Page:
“The Convention shall apply to any child who was habitually resident in a Contracting State immediately before any breach of custody or access rights. The Convention shall cease to apply when the child attains the age of 16 years.”
In view of the foregoing, the establishment of the place of the habitual residence of the child at the date immediately before any breach has occurred is fundamental. I agree that the breach occurred, as the learned High Court judge found, at the date when the appellant refused to permit the applicant to exercise his custody rights, or in the alternative when the applicant left Ireland alone. Both events occurred in January 2009. No issue has arisen before this court concerning the applicant’s right to joint custody of R. Where, as here, it is alleged there was a breach of rights of custody in or around the above two possible dates it was for the applicant to establish that immediately prior to those dates, R was habitually resident in Australia and was not habitually resident in Ireland. The High Court found that she was habitually resident in Australia. The appellant must establish in this Court that this finding was wrong in law.
The Case Law:
The Convention does not define “habitual residence” and lays down no specific requirements or criteria as to how this is to be established. From a reading of the case law it is evident that the principles applicable to such cases have developed considerably although recent English case law still invokes judgments from the 1980s and early 1990s. As to the importance of courts considering, and following, in appropriate cases, the case law of other jurisdictions on the interpretation and application of the Hague Convention, I adopt with approval the following passage of Fennelly, J. from his judgment in PAS v AFS  I I.L.R.M. 306 at 314:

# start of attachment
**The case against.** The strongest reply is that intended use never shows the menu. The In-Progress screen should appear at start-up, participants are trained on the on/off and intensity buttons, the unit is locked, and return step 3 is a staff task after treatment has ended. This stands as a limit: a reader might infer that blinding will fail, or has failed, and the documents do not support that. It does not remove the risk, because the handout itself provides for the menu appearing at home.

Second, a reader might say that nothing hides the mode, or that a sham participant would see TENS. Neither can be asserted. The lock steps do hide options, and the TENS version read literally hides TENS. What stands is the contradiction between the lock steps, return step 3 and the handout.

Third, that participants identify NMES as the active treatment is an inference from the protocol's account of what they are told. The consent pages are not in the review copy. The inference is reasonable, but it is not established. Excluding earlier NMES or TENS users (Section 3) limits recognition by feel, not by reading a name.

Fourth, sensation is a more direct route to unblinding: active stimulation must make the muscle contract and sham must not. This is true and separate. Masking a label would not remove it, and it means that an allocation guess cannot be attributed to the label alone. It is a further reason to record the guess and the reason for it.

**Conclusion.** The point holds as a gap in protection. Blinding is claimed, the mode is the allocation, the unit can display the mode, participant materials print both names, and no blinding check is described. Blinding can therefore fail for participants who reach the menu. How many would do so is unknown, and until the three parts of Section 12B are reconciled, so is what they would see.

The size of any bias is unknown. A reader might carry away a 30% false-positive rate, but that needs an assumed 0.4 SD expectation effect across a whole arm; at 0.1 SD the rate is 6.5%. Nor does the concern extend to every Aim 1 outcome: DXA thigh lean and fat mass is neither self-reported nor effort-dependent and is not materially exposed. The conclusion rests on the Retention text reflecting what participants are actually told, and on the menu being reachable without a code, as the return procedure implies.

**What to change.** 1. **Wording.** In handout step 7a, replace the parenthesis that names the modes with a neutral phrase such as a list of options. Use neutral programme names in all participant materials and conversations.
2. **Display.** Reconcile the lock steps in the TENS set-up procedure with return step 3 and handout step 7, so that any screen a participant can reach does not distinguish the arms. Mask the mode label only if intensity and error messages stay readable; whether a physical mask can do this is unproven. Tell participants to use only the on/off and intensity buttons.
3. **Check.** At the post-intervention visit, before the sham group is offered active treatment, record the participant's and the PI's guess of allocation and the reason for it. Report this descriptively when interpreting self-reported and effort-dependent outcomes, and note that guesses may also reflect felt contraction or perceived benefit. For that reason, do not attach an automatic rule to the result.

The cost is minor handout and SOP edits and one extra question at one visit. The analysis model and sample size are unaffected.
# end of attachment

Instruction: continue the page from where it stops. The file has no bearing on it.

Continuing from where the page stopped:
“They should endeavour, as far as possible, to interpret the Hague Convention harmoniously with the interpretation adopted by the courts of other contracting states. In practice, that means that we should try to follow those decisions. The convention is an international agreement designed to resolve situations of personal conflict and the principle of comity and mutual trust between jurisdictions is of prime importance.
Against this, it has to be recalled that, by universal accord, the issue of habitual residence is essentially one of fact.”
Having considered further extracts from existing Irish case law, Fennelly, J. then analysed the changes which had taken place, as the jurisprudence evolved, in the principles to be adopted and applied, which have been accepted as requiring to be more fluid, or to be more adaptable to the many varieties of circumstances in which family life now exists or in which children find themselves embroiled. It is for example, well established that “habitual residence” is not a legal term of art, but rather is a matter of fact, to be decided on the facts established in a particular case. In PAS v AFS, supra., Fennelly, J. in placing the issue of habitual residence in its real living context, stated:
I would agree with this extract, and believe it correctly and appropriately responds to the objectives of the Hague Convention, where it fits the facts in a particular case. It will be seen that it envisages two related requirements, where a move is for “settled purposes as part of the regular order of their life” and, where the assumption of habitual residence requires “an appreciable period of time, and a settled intention”.